“Most of the small contingent of Common Core opponents does not oppose the Common Core initiative, standards, or tests per se but rather tests in general, or the current quantity of tests. Among the seven attributions to avowed opponents, three are to the National Center for Fair and Open Testing (a.k.a., FairTest), an organization that opposes all meaningful standards and assessments, not just Common Core.


“The seven opponents comprise one extreme advocacy group, a lieutenant governor, one local education administrator, an education graduate student, and another advocacy group called Defending the Early years, which argues that the grades K–2 Common Core Standards are age-inappropriate (i.e., too difficult). No think tank analysts. No professors. No celebrities.


“Presumably, this configuration of evidence and points of view represents reality as the leaders of EWA see it (or choose to see it):


“102 in favor and 7 opposed; several dozen PhDs from the nation’s most prestigious universities and think tanks in favor and 7 fringe elements opposed. Accept this as reality and pro-CCI propaganda characterizations of their opponents might seem reasonable. Those in favor of CCI are prestigious, knowledgeable, trustworthy authorities. Those opposed are narrow minded, self-interested, uninformed, inexpert, or afraid of “higher, deeper, tougher, more rigorous” standards and tests. Those in favor of CCI want progress; those opposed do not.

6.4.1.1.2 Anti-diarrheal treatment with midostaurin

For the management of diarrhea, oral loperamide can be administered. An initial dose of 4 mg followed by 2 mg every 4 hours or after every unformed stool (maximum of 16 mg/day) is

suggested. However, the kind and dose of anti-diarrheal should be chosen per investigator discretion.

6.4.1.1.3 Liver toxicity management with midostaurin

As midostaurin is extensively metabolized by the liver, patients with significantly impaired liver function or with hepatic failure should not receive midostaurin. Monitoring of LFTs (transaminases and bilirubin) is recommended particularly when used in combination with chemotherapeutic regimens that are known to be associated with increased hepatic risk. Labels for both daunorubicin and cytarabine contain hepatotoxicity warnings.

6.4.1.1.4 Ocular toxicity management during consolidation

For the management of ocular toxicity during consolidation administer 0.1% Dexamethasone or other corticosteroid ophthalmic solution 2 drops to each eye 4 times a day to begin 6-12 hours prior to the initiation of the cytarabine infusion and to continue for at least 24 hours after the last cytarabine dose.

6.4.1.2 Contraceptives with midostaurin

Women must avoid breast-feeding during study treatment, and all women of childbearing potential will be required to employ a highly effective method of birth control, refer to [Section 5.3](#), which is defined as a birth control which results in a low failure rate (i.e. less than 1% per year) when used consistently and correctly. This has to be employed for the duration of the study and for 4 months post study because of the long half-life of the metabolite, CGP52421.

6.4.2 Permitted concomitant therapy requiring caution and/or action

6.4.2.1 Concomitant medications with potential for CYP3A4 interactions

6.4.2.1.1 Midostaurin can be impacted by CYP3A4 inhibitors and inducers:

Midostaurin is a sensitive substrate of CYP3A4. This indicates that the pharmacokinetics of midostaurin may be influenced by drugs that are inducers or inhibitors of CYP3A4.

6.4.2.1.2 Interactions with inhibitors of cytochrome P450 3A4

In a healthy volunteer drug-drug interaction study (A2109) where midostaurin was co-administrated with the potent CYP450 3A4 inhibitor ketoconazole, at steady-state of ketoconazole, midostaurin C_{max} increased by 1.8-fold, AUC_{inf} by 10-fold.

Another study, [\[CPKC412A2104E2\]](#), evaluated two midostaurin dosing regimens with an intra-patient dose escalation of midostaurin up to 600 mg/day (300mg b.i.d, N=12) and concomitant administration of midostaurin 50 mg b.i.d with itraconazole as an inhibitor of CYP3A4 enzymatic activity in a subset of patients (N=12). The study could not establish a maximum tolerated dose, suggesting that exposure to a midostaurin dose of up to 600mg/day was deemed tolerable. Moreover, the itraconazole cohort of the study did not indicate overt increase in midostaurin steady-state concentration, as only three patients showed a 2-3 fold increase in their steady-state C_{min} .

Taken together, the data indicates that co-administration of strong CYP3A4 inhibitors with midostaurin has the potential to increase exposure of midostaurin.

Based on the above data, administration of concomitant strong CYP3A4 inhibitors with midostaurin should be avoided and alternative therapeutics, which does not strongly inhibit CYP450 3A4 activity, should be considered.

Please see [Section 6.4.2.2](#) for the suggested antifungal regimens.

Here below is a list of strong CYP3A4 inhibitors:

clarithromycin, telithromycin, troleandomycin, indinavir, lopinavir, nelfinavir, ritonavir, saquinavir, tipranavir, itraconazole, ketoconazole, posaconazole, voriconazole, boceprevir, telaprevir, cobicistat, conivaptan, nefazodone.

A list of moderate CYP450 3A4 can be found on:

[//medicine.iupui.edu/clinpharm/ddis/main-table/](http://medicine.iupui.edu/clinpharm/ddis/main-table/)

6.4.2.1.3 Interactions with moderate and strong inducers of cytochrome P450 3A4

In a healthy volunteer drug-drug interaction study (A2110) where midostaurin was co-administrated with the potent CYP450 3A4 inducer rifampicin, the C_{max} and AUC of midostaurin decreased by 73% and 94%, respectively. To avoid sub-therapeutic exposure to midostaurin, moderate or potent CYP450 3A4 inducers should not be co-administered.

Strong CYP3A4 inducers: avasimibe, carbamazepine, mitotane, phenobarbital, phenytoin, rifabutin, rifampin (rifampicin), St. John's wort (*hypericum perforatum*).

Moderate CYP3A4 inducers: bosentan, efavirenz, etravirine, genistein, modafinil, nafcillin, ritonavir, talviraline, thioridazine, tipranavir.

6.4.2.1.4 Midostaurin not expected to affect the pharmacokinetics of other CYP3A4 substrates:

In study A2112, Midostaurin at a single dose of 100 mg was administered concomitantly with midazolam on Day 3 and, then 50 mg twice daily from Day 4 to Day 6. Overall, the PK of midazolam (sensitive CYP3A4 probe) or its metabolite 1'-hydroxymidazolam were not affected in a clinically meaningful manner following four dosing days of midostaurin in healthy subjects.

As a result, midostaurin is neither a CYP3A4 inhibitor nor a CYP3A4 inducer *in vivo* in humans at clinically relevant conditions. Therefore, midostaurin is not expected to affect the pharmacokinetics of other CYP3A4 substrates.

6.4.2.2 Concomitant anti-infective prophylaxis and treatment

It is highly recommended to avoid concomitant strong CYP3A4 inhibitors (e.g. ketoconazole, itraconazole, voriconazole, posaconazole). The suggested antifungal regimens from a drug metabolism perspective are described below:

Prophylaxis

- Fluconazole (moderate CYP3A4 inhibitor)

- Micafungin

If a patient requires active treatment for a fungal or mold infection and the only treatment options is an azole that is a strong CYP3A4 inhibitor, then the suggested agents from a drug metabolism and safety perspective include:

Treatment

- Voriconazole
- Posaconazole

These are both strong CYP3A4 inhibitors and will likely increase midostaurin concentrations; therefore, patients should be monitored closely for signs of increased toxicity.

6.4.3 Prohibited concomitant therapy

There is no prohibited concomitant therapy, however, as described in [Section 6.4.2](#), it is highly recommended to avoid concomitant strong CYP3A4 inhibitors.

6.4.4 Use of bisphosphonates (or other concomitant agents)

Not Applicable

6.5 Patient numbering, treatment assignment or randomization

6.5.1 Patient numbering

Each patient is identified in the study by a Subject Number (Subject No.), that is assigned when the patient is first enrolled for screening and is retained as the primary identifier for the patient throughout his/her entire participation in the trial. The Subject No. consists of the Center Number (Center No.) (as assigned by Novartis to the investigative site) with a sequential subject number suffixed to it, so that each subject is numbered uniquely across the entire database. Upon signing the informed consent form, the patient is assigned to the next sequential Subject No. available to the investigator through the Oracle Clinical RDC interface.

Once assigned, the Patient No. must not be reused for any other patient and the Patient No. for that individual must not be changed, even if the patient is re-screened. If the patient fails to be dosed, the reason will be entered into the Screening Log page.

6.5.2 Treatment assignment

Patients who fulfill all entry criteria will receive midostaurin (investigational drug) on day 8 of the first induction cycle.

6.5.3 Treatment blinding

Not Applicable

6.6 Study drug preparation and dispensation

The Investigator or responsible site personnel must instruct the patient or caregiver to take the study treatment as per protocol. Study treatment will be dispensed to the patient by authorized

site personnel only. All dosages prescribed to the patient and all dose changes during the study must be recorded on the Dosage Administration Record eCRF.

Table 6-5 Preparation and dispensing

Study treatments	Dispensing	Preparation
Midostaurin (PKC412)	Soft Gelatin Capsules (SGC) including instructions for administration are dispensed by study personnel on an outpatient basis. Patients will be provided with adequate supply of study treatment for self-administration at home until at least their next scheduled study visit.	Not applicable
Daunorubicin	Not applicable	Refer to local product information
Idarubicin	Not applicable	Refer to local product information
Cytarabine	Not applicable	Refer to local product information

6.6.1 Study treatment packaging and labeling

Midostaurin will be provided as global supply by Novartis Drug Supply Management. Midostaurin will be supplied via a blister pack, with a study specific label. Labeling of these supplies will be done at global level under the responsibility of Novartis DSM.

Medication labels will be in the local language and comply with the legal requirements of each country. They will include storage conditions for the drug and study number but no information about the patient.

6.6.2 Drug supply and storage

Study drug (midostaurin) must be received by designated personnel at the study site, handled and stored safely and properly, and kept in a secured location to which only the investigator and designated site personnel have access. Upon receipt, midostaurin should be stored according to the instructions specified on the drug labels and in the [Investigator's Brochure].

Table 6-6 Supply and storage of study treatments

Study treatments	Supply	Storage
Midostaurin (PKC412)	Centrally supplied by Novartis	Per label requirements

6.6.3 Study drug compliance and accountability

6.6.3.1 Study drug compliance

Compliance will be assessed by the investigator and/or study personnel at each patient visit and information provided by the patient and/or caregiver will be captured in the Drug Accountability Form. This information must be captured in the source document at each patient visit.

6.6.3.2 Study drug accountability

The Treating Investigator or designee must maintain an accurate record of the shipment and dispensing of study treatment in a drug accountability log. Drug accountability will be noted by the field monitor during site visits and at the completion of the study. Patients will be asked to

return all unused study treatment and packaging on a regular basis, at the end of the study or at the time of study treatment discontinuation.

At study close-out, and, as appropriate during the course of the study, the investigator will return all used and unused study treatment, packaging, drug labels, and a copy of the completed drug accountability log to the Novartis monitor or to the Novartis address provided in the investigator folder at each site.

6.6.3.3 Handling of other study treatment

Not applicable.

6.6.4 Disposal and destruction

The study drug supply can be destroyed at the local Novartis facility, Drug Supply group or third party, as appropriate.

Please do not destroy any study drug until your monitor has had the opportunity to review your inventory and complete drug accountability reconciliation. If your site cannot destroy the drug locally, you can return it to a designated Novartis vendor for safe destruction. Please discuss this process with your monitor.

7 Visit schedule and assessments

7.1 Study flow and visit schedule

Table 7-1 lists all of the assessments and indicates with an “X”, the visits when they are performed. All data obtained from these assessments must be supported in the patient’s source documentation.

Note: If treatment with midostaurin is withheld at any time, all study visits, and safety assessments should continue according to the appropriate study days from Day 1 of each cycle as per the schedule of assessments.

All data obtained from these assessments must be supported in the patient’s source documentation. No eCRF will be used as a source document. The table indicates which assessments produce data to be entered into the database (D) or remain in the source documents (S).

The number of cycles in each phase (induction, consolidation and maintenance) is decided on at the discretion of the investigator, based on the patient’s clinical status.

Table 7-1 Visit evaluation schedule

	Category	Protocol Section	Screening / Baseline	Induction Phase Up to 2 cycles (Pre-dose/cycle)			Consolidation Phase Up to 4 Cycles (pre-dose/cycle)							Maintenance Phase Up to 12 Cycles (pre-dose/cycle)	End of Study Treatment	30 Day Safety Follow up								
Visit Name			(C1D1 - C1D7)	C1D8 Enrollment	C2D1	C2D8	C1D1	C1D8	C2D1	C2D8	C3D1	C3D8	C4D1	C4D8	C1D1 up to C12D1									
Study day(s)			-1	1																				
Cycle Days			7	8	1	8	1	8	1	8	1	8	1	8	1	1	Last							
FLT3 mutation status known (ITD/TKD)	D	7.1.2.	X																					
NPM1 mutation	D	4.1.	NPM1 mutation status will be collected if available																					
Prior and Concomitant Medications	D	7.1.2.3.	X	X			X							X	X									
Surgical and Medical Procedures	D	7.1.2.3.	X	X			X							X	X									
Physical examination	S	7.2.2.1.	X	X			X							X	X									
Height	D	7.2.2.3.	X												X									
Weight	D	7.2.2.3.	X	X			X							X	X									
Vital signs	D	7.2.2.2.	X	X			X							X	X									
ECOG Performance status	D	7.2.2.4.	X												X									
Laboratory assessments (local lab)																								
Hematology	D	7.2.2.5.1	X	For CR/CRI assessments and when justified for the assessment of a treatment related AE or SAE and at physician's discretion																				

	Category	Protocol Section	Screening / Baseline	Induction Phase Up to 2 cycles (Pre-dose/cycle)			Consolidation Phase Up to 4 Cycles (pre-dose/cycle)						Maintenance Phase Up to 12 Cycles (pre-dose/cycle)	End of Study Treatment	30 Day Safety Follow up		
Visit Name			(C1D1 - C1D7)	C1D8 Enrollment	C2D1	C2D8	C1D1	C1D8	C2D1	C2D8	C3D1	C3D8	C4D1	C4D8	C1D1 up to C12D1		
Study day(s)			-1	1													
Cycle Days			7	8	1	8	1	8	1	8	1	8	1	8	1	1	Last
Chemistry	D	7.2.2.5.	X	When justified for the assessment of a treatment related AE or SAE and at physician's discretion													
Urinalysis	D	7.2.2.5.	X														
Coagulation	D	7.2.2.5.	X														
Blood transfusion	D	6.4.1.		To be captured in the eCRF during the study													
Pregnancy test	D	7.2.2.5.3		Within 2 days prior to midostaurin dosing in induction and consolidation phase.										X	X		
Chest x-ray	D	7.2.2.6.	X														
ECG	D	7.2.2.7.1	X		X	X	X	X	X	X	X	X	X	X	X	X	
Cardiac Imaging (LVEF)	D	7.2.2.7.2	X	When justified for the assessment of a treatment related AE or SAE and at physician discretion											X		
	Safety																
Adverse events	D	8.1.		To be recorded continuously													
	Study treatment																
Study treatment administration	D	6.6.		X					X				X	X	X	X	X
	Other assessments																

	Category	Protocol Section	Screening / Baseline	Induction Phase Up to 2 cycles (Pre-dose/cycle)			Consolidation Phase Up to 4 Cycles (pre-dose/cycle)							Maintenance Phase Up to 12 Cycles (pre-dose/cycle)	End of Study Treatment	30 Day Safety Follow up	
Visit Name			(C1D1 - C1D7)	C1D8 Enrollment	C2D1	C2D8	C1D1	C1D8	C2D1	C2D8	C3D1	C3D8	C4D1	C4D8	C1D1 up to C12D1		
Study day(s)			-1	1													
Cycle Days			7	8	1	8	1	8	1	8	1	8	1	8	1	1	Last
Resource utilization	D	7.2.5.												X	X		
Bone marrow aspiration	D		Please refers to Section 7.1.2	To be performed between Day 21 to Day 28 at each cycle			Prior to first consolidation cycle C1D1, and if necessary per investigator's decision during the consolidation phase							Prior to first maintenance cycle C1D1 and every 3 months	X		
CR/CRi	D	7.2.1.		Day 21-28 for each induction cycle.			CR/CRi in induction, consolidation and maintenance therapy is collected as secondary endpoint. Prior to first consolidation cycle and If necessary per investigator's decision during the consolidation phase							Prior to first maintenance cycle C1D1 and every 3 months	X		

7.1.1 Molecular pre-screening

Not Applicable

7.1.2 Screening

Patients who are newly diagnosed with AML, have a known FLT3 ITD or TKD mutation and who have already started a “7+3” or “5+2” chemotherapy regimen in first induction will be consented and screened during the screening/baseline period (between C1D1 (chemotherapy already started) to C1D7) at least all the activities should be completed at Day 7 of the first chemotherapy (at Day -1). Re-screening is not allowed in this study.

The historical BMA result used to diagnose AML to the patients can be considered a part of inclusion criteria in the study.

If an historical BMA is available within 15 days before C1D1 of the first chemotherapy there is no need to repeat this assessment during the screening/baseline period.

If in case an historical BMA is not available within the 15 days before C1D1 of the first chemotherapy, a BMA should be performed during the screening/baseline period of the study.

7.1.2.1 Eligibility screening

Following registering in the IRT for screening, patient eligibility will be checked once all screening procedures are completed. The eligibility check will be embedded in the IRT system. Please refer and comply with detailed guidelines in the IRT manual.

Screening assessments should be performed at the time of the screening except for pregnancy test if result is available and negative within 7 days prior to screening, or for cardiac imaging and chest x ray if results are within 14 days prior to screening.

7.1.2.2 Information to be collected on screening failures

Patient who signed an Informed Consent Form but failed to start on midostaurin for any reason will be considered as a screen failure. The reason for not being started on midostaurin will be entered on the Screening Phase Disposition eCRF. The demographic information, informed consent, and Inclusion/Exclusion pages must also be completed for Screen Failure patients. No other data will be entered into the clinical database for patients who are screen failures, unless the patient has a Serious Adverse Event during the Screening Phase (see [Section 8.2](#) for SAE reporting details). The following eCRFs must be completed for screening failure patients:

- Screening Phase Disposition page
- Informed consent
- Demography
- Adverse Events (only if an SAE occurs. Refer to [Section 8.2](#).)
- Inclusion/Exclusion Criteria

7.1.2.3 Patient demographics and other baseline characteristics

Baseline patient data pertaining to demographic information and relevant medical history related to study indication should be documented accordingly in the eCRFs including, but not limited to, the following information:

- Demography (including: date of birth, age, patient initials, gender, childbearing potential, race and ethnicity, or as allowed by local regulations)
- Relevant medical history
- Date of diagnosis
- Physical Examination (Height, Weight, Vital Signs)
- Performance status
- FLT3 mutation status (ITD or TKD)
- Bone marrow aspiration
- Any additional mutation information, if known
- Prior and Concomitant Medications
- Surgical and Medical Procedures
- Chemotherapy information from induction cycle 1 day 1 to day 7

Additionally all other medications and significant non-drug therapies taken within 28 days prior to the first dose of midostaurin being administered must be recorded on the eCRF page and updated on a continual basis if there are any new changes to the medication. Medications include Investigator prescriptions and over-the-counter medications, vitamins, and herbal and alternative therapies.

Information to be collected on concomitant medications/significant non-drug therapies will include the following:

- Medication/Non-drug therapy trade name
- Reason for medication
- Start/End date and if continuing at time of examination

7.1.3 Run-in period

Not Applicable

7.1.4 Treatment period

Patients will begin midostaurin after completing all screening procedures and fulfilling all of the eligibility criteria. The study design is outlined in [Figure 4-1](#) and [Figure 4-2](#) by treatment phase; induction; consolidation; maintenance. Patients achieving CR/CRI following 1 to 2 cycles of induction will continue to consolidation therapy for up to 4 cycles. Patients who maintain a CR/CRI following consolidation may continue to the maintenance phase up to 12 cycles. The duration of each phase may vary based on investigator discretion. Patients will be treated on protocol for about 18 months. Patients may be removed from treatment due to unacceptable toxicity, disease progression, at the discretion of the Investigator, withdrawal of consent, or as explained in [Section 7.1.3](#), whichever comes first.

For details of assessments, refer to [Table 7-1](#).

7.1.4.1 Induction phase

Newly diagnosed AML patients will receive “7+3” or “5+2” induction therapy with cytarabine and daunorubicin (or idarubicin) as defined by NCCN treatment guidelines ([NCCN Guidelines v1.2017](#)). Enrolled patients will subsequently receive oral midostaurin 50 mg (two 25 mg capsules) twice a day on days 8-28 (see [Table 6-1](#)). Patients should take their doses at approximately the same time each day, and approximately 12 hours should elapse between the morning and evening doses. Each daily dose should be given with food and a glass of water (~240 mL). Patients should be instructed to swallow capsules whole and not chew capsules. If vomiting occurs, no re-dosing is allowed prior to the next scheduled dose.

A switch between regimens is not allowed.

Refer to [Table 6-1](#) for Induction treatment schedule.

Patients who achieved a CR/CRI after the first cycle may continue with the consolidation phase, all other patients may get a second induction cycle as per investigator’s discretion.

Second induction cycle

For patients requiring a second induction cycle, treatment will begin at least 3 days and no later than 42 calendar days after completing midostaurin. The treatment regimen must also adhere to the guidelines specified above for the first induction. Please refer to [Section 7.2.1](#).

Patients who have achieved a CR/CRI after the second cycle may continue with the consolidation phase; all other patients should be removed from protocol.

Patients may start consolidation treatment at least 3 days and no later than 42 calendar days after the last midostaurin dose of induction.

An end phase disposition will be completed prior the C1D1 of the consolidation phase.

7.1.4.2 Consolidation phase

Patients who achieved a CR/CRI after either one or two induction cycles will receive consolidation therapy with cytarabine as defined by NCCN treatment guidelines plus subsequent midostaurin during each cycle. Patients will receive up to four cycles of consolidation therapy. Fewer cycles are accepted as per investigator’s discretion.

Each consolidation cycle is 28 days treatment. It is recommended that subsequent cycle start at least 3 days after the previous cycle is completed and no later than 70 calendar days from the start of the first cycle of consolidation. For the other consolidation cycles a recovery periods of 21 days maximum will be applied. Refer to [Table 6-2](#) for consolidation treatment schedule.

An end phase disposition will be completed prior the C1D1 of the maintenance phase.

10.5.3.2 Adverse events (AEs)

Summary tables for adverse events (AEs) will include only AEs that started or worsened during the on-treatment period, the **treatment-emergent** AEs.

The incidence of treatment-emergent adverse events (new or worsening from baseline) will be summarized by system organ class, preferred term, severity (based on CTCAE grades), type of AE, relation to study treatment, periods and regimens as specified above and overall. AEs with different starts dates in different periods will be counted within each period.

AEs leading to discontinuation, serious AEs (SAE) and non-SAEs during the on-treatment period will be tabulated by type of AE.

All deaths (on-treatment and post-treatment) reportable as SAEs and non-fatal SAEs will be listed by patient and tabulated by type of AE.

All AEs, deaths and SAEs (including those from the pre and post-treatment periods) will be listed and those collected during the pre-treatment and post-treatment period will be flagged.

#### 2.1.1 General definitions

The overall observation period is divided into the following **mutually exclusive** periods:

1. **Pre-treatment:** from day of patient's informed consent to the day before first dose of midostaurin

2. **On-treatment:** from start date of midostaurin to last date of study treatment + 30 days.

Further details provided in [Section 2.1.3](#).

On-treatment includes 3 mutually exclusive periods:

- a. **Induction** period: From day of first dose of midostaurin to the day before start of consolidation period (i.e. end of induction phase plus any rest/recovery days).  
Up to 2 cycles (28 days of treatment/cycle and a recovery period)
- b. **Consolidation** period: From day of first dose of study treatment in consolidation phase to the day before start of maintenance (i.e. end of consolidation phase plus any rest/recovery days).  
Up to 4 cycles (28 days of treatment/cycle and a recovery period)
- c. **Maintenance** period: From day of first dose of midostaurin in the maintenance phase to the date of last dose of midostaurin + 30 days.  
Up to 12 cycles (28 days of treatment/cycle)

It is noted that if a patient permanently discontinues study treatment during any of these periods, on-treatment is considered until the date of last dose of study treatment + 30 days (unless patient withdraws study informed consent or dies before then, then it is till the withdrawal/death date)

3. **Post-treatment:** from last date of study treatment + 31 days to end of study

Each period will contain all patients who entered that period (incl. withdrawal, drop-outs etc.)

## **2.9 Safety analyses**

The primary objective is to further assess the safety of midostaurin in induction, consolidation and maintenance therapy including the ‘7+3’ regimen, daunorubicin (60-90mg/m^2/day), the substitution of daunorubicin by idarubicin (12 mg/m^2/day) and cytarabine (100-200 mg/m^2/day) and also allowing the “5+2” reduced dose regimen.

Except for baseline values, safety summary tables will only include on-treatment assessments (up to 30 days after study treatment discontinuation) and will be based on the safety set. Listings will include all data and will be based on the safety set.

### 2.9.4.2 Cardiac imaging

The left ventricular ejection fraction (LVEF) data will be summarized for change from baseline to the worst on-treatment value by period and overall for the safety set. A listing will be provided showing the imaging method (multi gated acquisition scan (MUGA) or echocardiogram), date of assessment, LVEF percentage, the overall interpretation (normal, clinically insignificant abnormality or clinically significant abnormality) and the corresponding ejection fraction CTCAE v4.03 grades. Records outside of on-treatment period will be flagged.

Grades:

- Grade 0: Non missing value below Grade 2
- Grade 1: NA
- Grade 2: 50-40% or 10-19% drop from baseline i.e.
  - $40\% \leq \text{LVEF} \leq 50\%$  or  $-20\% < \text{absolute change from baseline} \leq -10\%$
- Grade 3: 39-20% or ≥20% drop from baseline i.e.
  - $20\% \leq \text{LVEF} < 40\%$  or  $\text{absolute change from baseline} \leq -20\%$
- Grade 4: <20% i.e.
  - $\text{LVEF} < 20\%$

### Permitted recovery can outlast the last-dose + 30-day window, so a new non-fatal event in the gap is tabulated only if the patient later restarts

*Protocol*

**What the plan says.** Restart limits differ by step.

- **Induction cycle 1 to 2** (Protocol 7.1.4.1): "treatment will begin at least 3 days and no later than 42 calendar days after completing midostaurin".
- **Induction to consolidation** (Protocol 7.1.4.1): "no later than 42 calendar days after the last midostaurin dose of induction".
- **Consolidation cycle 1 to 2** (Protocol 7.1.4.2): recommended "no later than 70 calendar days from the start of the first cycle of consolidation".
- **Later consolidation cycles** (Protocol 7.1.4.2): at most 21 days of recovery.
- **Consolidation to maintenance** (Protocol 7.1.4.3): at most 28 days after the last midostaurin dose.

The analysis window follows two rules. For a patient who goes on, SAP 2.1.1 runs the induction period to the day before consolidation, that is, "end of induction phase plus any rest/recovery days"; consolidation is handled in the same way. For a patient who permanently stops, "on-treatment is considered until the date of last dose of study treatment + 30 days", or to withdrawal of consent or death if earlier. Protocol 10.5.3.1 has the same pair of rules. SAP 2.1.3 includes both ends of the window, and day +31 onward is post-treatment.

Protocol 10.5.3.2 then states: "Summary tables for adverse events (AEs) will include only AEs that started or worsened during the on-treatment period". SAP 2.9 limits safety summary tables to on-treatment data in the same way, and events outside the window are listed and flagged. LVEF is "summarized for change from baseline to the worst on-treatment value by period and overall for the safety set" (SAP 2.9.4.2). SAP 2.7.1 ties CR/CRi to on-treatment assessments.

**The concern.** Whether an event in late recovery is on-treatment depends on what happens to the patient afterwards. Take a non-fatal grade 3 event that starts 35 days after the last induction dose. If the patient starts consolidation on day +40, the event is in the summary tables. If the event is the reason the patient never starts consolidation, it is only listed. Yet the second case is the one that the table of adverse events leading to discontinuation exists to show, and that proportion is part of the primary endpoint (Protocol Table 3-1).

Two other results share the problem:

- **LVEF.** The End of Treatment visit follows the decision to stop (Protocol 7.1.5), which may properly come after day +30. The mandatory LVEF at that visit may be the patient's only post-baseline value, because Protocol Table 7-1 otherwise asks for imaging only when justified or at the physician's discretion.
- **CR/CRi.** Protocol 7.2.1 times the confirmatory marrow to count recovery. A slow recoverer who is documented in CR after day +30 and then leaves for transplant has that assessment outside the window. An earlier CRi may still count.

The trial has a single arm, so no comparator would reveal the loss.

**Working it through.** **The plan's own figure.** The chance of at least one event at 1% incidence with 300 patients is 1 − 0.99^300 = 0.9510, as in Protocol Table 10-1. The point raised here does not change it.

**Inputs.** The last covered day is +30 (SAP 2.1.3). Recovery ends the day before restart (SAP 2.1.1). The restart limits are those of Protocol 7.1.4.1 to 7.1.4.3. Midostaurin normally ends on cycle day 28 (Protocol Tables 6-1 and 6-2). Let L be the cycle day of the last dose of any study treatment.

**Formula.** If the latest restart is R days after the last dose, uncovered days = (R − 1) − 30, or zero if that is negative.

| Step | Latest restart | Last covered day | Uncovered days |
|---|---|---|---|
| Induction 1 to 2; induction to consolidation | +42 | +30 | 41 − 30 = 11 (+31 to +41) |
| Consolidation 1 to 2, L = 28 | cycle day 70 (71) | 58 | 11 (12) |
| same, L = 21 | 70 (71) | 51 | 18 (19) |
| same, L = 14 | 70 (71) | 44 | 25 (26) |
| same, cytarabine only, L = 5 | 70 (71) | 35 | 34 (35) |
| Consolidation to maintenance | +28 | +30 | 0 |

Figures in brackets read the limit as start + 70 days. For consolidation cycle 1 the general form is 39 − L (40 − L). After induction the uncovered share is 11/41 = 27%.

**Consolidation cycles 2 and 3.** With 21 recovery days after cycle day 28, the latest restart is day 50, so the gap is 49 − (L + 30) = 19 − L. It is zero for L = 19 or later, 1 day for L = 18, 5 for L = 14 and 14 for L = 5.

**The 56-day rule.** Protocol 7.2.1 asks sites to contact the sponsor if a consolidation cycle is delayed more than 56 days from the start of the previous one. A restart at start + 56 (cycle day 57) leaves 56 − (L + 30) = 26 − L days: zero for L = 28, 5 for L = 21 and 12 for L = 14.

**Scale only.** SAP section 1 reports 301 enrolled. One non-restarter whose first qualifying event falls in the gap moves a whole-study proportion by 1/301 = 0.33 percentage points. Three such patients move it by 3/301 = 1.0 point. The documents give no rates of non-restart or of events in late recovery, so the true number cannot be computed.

“In a dedicated website section, EWA describes and links to eight organizations purported to be good sources for stories on the Common Core. Among them are the core CCI organizations Achieve, CCSSO, NGA, PARCC, and SBAC; and the paid CC promoters, the Fordham Institute. The only opposing organization suggested? — FairTest.


“There remain two of the EWA’s favorite information sources, the American Enterprise Institute (AEI) and the American Federation of Teachers (AFT) that I have categorized as mostly pro-CCI. Both received funding from the Gates Foundation early on to promote the Initiative. When the tide of public opinion began to turn against the Common Core, however, both organizations began shuffling their stance and straddling their initial positions. Each has since adopted the “Common Core is a great idea, but it has been poorly implemented” theme.


“So, what of the great multitude who desire genuinely higher standards and consequential tests and recognize that CCI brings neither? …who believe Common Core was never a good idea, never made any sense, and should be completely dismantled? Across several years, categories and types of EWA coverage, one finds barely a trace of representation.


“The representation of research and policy expertise at EWA national seminars reflects that at its website. Keynote speakers include major CCI advocates College Board President David Coleman (twice), US Education Secretary Arne Duncan (twice), Secretary John King, Governor Bill Haslam, and “mostly pro” AFT President Randi Weingarten, along with the unsure Governor Charlie Baker. No CCI opponents.